A SCOTTISH adventurer who has marooned himself on a tiny ledge on a rock about 260 miles out in the Atlantic said he has been cheered by messages from other daredevils.
Nick Hancock, who hopes to spend two months on Rockall and began his solo stay last week, said he had been contacted by TV hosts Bear Grylls and Ben Fogle as well as polar explorer Ben Saunders.
Messages reached the Edinburgh-based chartered surveyor on social media yesterday, who is staying in touch with the outside world via a satellite internet connection and living in a converted water tank dubbed the Rockpod.
Mr Hancock told his support team that bad weather saw him celebrate a week on the rock by being pod-bound adding: "I have also made contact and been emailing Niall Iain Macdonald who's rowing across the Atlantic as I type this."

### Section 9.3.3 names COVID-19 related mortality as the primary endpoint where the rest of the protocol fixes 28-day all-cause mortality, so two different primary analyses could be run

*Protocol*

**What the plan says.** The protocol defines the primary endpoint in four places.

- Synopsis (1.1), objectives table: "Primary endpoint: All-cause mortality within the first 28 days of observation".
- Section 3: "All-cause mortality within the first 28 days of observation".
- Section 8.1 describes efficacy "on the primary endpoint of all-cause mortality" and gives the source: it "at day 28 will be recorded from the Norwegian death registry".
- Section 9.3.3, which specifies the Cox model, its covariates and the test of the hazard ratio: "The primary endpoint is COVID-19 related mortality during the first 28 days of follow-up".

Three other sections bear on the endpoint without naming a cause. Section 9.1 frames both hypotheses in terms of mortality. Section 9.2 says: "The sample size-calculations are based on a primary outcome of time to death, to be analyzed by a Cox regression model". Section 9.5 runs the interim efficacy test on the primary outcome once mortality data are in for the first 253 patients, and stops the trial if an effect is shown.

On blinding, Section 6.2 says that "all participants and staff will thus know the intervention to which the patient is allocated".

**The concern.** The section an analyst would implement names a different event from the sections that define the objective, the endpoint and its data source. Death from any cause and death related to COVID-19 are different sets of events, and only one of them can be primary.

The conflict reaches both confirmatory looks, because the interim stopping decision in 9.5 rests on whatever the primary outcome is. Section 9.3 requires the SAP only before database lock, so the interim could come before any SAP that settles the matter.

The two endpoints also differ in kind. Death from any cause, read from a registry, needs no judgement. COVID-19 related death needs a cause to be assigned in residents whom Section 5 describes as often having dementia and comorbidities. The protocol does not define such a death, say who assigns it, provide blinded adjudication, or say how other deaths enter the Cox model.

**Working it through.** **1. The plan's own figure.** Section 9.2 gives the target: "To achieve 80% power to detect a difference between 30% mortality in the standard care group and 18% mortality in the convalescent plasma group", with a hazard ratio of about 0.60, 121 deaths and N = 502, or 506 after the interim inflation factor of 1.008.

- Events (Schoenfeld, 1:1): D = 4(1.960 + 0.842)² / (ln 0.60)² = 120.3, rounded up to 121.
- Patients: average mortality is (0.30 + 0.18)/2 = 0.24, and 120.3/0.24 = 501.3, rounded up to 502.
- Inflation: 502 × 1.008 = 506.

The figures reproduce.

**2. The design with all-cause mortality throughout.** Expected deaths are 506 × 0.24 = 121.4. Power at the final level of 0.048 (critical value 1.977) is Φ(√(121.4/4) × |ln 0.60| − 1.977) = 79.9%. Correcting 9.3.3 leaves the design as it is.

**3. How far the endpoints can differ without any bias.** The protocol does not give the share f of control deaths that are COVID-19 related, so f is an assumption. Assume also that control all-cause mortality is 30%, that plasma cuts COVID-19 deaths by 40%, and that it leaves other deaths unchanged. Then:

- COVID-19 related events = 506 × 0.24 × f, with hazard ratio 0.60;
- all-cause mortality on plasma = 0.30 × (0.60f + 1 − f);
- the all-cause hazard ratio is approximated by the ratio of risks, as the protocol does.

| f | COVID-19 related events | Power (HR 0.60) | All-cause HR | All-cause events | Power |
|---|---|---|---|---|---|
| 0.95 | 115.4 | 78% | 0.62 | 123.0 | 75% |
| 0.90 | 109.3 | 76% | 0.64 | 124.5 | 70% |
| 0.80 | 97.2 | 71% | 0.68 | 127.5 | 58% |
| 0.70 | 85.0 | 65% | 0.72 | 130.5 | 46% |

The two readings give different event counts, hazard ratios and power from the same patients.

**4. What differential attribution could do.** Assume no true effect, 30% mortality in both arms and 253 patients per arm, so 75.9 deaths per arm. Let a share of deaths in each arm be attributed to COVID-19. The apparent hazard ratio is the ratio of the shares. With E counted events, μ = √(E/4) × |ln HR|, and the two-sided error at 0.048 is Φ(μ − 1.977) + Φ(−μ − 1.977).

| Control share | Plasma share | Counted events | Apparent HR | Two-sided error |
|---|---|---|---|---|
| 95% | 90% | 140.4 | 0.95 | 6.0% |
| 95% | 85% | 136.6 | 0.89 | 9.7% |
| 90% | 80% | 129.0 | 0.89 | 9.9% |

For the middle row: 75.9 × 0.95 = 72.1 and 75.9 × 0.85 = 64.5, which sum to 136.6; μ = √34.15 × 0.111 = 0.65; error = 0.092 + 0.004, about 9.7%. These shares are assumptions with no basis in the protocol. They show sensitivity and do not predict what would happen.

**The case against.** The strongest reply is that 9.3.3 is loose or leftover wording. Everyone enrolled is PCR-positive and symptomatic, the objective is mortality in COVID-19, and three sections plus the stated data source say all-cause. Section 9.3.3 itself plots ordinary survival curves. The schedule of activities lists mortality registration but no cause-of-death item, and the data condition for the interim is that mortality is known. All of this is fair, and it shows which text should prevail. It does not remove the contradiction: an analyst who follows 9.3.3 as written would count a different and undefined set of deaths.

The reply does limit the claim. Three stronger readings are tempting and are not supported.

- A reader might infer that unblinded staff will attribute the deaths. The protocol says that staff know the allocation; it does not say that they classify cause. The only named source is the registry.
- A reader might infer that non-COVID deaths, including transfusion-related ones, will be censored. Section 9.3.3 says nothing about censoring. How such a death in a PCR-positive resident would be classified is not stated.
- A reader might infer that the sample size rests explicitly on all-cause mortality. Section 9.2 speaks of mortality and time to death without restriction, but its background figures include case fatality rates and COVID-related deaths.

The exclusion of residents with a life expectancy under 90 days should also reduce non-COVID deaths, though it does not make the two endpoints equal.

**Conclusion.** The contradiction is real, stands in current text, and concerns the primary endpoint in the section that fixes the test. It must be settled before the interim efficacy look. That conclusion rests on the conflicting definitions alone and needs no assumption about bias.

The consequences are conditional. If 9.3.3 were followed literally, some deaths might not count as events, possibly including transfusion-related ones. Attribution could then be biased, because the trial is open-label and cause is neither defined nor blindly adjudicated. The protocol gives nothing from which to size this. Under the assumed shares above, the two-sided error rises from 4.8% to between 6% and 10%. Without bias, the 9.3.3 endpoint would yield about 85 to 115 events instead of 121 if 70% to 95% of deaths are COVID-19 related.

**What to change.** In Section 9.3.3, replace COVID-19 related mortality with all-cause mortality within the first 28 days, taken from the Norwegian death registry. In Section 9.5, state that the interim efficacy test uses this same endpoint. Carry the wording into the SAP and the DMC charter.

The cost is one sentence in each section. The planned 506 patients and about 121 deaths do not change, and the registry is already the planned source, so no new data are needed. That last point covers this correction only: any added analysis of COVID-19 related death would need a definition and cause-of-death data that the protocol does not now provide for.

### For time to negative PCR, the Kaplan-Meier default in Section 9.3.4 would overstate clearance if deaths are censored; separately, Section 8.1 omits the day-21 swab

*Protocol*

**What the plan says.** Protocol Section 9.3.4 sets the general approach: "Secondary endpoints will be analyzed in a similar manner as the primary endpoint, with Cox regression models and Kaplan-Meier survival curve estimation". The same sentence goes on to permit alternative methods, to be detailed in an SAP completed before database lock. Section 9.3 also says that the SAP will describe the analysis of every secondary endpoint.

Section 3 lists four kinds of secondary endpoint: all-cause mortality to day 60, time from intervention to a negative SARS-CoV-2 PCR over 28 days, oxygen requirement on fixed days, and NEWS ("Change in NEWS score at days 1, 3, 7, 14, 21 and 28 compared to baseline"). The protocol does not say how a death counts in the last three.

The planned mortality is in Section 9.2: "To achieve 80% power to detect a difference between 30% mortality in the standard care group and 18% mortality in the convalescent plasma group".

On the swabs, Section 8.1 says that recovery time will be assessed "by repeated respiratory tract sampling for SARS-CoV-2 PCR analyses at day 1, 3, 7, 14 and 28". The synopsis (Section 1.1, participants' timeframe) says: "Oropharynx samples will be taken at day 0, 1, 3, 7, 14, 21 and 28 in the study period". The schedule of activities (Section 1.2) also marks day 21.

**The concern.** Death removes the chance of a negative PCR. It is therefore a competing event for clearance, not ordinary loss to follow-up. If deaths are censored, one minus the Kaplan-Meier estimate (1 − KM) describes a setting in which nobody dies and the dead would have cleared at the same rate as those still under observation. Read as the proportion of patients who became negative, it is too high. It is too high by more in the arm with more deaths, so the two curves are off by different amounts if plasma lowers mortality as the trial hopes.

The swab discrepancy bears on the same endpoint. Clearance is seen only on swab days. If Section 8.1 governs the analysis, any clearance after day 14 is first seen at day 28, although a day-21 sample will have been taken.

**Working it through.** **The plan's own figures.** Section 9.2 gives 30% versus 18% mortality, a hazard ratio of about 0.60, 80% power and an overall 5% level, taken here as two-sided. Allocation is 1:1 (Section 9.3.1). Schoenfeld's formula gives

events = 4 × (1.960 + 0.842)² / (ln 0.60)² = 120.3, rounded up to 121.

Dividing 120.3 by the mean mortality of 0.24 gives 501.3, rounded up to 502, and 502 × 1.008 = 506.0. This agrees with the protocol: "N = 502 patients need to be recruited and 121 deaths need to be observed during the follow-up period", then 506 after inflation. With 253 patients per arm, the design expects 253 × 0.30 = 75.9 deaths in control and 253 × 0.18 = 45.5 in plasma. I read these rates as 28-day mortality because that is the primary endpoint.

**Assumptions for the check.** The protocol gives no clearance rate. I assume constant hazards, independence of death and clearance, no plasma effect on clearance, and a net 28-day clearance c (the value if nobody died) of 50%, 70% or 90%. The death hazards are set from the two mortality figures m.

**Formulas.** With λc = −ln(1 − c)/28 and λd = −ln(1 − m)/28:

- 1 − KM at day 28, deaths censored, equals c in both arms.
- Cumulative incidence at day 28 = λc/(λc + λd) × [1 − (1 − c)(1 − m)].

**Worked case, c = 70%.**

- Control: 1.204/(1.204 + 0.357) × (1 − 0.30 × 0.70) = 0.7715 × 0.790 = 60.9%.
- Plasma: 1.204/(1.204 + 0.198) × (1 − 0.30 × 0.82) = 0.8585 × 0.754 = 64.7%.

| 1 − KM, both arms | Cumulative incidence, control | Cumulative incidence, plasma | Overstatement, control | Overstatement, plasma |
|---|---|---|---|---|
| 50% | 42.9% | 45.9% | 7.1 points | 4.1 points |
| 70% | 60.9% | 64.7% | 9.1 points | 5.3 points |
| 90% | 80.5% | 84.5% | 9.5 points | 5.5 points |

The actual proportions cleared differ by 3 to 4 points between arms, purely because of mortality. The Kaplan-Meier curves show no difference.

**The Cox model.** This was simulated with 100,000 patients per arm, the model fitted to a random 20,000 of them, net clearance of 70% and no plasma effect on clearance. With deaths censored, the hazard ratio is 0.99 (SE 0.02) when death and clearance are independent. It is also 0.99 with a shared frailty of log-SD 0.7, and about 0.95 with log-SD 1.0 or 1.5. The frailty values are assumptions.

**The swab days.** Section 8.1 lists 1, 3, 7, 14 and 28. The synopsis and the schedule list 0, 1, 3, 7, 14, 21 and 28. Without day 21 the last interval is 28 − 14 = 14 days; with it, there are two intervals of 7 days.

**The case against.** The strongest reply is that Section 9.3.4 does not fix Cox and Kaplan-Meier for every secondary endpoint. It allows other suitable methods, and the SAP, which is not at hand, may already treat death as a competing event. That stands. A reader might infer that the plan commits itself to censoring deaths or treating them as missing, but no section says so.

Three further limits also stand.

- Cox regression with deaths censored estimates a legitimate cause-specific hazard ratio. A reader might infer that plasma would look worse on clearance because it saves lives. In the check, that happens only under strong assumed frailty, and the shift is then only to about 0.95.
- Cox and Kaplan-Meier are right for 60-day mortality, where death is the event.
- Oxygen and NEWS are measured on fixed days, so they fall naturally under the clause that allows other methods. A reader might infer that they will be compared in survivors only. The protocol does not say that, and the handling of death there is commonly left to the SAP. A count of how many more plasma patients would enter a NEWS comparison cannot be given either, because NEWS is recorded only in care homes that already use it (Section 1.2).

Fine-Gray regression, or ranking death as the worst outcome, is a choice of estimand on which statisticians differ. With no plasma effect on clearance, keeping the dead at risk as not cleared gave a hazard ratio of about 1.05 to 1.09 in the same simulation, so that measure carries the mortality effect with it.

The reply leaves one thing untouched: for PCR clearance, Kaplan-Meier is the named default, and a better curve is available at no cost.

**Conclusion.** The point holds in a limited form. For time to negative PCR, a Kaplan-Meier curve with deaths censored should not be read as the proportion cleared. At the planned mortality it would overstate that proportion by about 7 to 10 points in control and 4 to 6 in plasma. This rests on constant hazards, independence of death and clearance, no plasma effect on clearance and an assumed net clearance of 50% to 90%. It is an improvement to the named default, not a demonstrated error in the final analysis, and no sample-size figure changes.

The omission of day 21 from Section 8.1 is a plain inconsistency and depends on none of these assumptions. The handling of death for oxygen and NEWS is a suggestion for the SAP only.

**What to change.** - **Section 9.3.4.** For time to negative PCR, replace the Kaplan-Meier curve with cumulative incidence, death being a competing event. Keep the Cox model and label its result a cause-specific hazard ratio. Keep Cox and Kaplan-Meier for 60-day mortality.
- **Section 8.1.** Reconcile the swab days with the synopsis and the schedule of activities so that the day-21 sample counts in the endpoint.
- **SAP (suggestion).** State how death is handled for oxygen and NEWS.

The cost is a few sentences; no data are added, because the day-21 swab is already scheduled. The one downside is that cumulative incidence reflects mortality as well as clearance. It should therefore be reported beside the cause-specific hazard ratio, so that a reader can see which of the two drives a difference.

Mr Macdonald, an Inverness-born BBC Gaelic presenter, set off from New York last Thursday and hopes to reach Stornoway in about three months.
He is also battling bad weather out from the US east coast and had made no progress in 24 hours but instead reported he was being pushed backwards by enormous waves.
Mr Hancock, from Ratho, near Edinburgh, was forced to abandon a similar attempt in June last year because of heavy seas.
After abandoning the bid, he made the long boat trip back to Leverburgh on Harris.
Rockall, an eroded volcano, lies 260 miles west of the Western Isles. Above the sea, the rock is just 100ft wide and 70ft high.
The record for longest occupation of the rock was set in 1997 by three Greenpeace campaigners who lived there for 42 days.